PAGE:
40. Refsgaard JC (1997) Parameterisation, calibration and validation of distributed hydrological models. J Hydrol 198:69–97

  41. Refsgaard JC, Butts MB (1999) Determination of grid scale parameters in catchment modelling by upscaling local scale parameters. Proceedings of the International Workshop of EurAgEng’s Field of Interest on Soil and Water “Modelling of transport processes in soils at various scales in time and space”. Leuven, Belgium

  42. Refsgaard JC, Storm B (1995) MIKE SHE. In: Singh VP (ed) Computer models of watershed hydrology. Water Resources Publications, USA, pp 809–846

  43. Rosbjerg D, Madsen H, Rasmussen PF (1992) Prediction in partial duration series with generalized Pareto-distributed exceedances. Water Resour Res 28(11):3001–3010

  44. Spear RC, Hornberger GM (1980) Eutrophication in Peel Inlet, II: identification of critical uncertainties via generalised sensitivity analysis. Water Res 14:43–49

  45. Troch PA, Paniconi Cl, McLaughlinc D (2003) Catchment-scale hydrological modeling and data assimilation. Adv Water Res 26(2):131–135

  46. van Genuchten MTh (1980) A closed form equation for predicting the hydraulic conductivity in unsaturated soils. Soil Sci Soc Am J 44:892–898

  47. Vázquez RF (2003) Assessment of the performance of physically based distributed codes simulating medium size hydrological systems. PhD dissertation, Katholieke Universiteit Leuven

  48. Vázquez RF, Feyen J (2002) Assessment of the performance of a distributed code in relation to the ETp estimates. Water Resour Manag 16(4):329–350

  49. Vázquez RF, Feyen J (2003) Effect of potential evapotranspiration estimates on effective parameters and performance of the MIKE SHE-code applied to a medium-size catchment. J Hydrol 270(4):309–327

  50. Vázquez RF, Feyen J (2004) Potential evapotranspiration for the distributed modelling of Belgian basins. J Irrig Drain Eng 130(1):1–8

  51. Vázquez RF, Feyen J (2007) Assessment of the effects of DEM gridding on the predictions of basin runoff using MIKE SHE and a modelling resolution of 600 m. J Hydrol 334:73–87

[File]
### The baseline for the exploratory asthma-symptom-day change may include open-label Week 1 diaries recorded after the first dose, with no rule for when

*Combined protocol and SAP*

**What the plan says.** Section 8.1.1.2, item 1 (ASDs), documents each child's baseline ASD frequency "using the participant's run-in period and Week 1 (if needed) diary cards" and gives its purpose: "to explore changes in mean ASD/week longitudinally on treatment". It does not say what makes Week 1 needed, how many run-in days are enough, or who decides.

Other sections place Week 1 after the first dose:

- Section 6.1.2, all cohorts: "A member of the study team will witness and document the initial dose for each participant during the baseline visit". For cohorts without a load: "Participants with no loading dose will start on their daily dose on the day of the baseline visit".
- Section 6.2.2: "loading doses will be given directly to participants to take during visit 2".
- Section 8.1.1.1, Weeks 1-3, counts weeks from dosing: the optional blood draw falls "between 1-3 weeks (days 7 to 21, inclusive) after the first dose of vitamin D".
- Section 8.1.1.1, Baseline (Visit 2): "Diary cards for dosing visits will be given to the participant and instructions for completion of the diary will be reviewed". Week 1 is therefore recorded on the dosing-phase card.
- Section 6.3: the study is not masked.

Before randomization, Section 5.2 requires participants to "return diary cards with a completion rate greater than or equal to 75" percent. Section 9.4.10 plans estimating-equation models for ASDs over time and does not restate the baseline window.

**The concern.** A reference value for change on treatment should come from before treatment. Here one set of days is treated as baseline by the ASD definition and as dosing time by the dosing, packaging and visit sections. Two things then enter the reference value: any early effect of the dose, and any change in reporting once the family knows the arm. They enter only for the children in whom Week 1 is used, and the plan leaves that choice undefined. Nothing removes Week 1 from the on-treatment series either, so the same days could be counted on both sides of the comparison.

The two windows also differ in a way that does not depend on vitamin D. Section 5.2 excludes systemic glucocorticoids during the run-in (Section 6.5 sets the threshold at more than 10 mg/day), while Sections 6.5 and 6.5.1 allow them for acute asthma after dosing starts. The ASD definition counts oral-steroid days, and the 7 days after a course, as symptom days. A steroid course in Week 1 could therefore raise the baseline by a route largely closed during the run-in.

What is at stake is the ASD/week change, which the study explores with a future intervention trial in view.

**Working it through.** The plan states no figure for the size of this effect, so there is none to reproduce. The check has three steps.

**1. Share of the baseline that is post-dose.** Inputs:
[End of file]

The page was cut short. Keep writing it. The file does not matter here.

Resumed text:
52. Vázquez RF, Feyen L, Feyen J, Refsgaard JC (2002) Effect of grid-size on effective parameters and model performance of the MIKE SHE code applied to a medium sized catchment. Hydrol Process 16(2):355–372

  53. Vázquez RF, Willems P, Feyen J (2008) Improving the predictions of a MIKE SHE catchment-scale application by using a multi-criteria approach. Hydrol Process 22(13):2159–2179

  54. Vereecken H (1988) Pedotransferfunctions for the generation of hydraulic properties for Belgian soils. Faculty of Agricultural and Applied Biological Sciences, Katholieke Universiteit Leuven (K.U. Leuven), Leuven, Belgium, 254 pp

  55. Willems P (1998) Hydrological applications of extreme value analysis. In: Wheater H, Kirby C (eds) Hydrology in a changing environment, vol III. Wiley, USA, pp 15–25

  56. Xevi E, Christiaens K, Espino A, Sewnandan W, Mallants D, Sorensen H, Feyen J (1997) Calibration, validation and sensitivity analysis of the MIKE-SHE model using the Neuenkirchen catchment as case study. Water Resour Manag 11:219–239

  57. Yu PSh, Yang TCh, Chen ShJ (2001) Comparison of uncertainty analysis methods for a distributed rainfall-runoff model. J Hydrol 244:43–59

Download references

Author information

Correspondence to R. F. Vázquez.

Rights and permissions

Reprints and Permissions

About this article

Cite this article

Vázquez, R.F., Beven, K. & Feyen, J. GLUE Based Assessment on the Overall Predictions of a MIKE SHE Application. Water Resour Manage 23, 1325–1349 (2009). https://doi.org/10.1007/s11269-008-9329-6

Download citation

Keywords

  • MIKE SHE
  • Likelihood
  • Uncertainty
  • Prediction limits
  • Monte Carlo simulations
  • GLUE
  • Partial duration time series
  • Extreme value analysis
  • Piezometers